We’ve been “dogfooding” PythonAnywhere for about 6 months now - it always seemed right that, if we were building an online development environment, we should probably actually use it to build itself. Pleasingly recursive, to say nothing of helping to focus our dev process.
Until now though, we were using a special, dedicated cluster that replicates the live environment, but that allowed us to do certain things like use NFS to edit code on our dev VMs. But last week we made the switch to actually using the live, production servers.
So we’re now using exactly the same environment as our users - and it’s been quite an eye-opener. It’s made us bump certain things right up our priority queue.
Like, has anyone else noticed that consoles sometimes seem to hang for a few seconds, once every few minutes? Well, it turns out there was blocking call somewhere in our ioloop, but we hadn’t really noticed because we were off in our own little cluster. Boy is it annoying on live though! So we’ve spent a couple of days tracking down the problem, and we’ve now got a fix going through our integration loop.
Although our previous dogfooding was good, this is much better - we truly are feeling the same pain as our users, and we’re properly motivated to get fixing all those little annoyances!
That’s the basic message, for the curious there’s some technical details to follow.
SSHFS as a way of sharing code with Dev VMs
If you’ll forgive me for re-using an old illustration:
What you see there is basically the same setup as what we use now - just replace “Dogfood cluster” with “Live Pythonanywhere environment” and “shared via NFS” with “shared via SSHFS”.
We develop using “normal” PythonAnywhere - there’s nothing special about our accounts, other than their being paid-for accounts: we do need several of the premium features, like SSH, unrestricted internet and the ability to start more than 2 consoles!
We start in a Bash console, checking out the PythonAnywhere source code from Github into our personal file storage areas.
Then we use the same Bash consoles to spin up our dev clusters - they’re basically a set of Amazon EC2 micro-instances, which we can control in scripts using boto and fabric, or manually by logging in with SSH
During server builds, we get our servers to mount the source code from our PythonAnywhere file storage over SSHFS. It’s not a very fast filesystem, but it works for our purposes, since the servers only read source code from disk infrequently, working mainly from RAM.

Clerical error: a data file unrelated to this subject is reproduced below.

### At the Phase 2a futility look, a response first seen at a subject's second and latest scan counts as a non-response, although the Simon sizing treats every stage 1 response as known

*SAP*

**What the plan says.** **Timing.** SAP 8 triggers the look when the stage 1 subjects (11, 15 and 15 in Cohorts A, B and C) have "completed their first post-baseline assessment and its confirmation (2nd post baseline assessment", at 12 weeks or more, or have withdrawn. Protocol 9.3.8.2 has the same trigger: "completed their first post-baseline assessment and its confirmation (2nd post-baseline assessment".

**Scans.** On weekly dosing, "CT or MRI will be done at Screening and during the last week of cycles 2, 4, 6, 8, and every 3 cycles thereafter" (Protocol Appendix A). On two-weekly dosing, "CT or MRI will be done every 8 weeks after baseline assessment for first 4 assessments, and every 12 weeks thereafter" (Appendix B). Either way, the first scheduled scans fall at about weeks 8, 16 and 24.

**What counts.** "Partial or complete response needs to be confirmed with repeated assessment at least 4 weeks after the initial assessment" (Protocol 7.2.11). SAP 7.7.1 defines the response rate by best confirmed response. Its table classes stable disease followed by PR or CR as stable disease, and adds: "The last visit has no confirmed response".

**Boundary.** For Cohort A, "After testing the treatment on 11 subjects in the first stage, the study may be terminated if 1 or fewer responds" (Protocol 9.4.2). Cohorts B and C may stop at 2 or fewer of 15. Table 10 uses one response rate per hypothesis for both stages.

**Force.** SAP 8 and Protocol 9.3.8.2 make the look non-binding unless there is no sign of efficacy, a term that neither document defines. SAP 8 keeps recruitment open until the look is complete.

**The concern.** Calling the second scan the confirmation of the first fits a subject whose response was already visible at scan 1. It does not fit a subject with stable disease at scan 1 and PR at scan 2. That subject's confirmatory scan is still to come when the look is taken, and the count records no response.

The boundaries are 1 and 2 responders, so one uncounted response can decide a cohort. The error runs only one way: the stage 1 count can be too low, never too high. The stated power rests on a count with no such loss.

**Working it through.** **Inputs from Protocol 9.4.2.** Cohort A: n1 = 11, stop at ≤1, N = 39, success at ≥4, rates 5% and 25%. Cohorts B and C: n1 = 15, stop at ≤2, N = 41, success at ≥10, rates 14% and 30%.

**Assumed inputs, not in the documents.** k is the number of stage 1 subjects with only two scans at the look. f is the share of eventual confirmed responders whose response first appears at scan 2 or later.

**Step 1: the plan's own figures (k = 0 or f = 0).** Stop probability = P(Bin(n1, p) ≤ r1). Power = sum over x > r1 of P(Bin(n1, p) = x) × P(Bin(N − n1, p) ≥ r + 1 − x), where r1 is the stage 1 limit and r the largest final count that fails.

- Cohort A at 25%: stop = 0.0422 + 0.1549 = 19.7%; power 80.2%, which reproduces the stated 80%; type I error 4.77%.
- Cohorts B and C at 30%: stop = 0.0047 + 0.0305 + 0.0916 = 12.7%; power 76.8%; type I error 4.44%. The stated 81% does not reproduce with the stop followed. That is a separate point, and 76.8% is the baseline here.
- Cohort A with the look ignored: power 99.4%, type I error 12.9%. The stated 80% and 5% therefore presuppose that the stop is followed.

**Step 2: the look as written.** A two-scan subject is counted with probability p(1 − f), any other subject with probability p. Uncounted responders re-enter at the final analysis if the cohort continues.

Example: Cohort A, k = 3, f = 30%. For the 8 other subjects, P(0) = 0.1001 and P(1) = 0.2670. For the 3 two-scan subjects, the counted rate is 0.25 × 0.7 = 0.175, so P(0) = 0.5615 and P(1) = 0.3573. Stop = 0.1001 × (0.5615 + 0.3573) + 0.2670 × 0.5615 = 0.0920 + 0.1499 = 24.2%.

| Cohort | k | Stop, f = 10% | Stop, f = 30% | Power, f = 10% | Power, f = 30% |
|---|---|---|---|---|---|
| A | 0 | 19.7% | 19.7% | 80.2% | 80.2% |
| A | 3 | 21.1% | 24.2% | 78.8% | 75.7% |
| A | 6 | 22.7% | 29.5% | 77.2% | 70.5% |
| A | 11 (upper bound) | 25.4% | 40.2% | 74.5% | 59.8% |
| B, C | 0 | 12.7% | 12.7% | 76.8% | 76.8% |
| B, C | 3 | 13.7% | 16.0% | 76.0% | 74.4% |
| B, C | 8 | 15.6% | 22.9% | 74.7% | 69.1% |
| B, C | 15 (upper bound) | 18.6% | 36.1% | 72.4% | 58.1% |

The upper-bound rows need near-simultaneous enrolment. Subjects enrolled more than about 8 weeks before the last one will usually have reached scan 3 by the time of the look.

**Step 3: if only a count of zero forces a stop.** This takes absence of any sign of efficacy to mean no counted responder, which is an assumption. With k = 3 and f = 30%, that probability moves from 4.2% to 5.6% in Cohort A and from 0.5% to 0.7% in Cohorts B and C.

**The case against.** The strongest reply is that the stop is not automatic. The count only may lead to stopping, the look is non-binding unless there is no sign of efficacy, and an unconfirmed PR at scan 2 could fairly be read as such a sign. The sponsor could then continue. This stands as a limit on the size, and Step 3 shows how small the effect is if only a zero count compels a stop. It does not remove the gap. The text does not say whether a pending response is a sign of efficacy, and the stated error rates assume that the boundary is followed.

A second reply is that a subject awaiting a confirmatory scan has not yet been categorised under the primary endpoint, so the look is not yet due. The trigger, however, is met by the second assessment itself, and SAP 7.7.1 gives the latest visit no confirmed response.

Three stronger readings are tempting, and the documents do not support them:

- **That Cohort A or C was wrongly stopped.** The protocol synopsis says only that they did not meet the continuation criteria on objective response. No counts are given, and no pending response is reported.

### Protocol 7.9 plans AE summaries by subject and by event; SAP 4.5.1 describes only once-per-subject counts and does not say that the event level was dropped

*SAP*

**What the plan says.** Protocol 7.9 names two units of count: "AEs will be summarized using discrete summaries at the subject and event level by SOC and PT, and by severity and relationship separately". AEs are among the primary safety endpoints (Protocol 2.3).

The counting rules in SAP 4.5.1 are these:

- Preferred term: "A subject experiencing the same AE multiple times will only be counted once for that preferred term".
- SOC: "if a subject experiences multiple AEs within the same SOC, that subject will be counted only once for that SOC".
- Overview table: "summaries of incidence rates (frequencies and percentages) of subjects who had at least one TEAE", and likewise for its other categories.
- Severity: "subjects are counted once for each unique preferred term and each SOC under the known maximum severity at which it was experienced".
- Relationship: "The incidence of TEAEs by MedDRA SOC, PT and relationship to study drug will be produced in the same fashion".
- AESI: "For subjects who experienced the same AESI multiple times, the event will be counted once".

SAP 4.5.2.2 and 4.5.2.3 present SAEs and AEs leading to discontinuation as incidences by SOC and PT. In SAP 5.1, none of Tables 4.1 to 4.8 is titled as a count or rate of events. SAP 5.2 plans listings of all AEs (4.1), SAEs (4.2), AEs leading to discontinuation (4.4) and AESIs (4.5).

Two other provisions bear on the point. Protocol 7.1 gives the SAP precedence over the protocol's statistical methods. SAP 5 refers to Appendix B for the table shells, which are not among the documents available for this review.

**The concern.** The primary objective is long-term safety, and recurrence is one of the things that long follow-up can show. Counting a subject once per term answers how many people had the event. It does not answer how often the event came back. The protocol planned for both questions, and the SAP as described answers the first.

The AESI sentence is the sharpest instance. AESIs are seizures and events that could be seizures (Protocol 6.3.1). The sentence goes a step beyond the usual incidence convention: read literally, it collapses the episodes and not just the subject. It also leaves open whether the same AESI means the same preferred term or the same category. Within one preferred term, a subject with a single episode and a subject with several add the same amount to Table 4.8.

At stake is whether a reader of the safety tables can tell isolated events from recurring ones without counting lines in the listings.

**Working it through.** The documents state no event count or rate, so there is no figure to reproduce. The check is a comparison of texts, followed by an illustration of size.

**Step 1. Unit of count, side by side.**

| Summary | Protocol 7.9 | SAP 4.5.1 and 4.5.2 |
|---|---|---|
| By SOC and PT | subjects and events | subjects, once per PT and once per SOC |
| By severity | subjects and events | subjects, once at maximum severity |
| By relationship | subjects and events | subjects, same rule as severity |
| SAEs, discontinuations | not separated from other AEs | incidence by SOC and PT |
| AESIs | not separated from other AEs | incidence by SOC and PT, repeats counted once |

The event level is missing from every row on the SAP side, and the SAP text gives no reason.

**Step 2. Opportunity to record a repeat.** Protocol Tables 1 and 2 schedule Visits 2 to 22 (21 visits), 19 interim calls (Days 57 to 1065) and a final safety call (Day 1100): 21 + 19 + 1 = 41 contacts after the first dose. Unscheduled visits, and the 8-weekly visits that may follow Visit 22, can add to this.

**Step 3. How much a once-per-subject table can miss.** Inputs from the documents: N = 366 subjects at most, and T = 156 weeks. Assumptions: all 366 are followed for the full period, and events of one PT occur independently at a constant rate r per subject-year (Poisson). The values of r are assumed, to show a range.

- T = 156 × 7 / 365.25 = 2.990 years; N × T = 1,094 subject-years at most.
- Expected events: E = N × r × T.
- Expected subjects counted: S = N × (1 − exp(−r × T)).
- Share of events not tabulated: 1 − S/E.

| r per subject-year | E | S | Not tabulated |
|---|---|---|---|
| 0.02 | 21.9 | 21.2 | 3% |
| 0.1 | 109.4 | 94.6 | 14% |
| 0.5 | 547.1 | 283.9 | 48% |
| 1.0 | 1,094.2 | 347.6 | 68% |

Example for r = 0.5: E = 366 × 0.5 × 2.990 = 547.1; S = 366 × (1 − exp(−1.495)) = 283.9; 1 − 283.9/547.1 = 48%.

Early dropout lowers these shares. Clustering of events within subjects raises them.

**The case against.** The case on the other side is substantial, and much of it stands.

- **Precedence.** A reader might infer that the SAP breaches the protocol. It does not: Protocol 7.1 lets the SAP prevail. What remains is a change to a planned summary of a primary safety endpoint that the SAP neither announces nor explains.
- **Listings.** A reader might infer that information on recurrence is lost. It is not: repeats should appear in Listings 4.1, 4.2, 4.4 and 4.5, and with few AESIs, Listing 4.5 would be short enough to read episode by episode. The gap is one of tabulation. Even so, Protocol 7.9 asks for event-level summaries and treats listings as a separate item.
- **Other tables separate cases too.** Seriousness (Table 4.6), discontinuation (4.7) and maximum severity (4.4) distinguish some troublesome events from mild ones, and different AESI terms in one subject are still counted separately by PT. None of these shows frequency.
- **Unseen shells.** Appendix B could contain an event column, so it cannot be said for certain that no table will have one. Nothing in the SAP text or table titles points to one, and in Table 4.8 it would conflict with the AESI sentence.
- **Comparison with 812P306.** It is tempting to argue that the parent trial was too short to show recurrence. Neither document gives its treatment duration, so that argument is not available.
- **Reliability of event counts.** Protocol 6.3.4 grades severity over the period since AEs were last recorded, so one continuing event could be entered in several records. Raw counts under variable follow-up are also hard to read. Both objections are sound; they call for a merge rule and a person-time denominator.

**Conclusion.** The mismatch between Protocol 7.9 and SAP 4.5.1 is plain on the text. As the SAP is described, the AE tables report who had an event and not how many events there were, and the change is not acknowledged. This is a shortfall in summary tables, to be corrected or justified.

(SSHFS is an absolute nightmare for other purposes. Don’t try and run git against a folder that’s mounted remotely over SSHFS. You’ll be waiting a long time.)
We did look at other options - the idea of having our dev servers hooked into github somehow, and pull down source code automatically whenever they saw new commits - but we decided that would be too much overhead in our dev process. We don’t need individual commits for every single tweak to some bit of HTML/CSS!
For those interested, here’s how we get our dev servers to mount some folders on our personal PythonAnywhere accounts:
def mount_source_tree_via_sshfs(): run("ssh-keygen -N '' -f ~/.ssh/id_rsa") get("/root/.ssh/id_rsa.pub", "/tmp/pubkey.tmp") local("cat /tmp/pubkey.tmp >> ~/.ssh/authorized_keys") local("chmod 600 ~/.ssh/authorized_keys") local("rm /tmp/pubkey.tmp") append("/root/.ssh/config", "ServerAliveInterval 60") run("ssh-keyscan ssh.pythonanywhere.com >> ~/.ssh/known_hosts") username = pwd.getpwuid(os.getuid()).pw_name path_to_source = os.path.join('/home', username, 'PythonAnywhere', 'server') run('mkdir -p /home/anywhere') run('sshfs %email@example.com:%s /home/anywhere -o reconnect -C -o workaround=all -o allow_other' % (username, path_to_source)) append('/etc/fstab', 'firstname.lastname@example.org:%s /home/anywhere fuse rw,nosuid,nodev,allow_other,max_read=65536 0 0' % ( username, path_to_source, ) )
We run unit tests on the dev servers, and we usually run selenium test from our local PCs. Although you can run selenium tests from PythonAnywhere itself using xvfb , it’s still a bit slow (we are looking into it), and besides it’s nice to actually see the browsers pop up in front of you and go through the tests.
So that’s that - PythonAnywhere is a step closer to being entirely developed on PythonAnywhere :-)
Thoughts, comments, suggestions?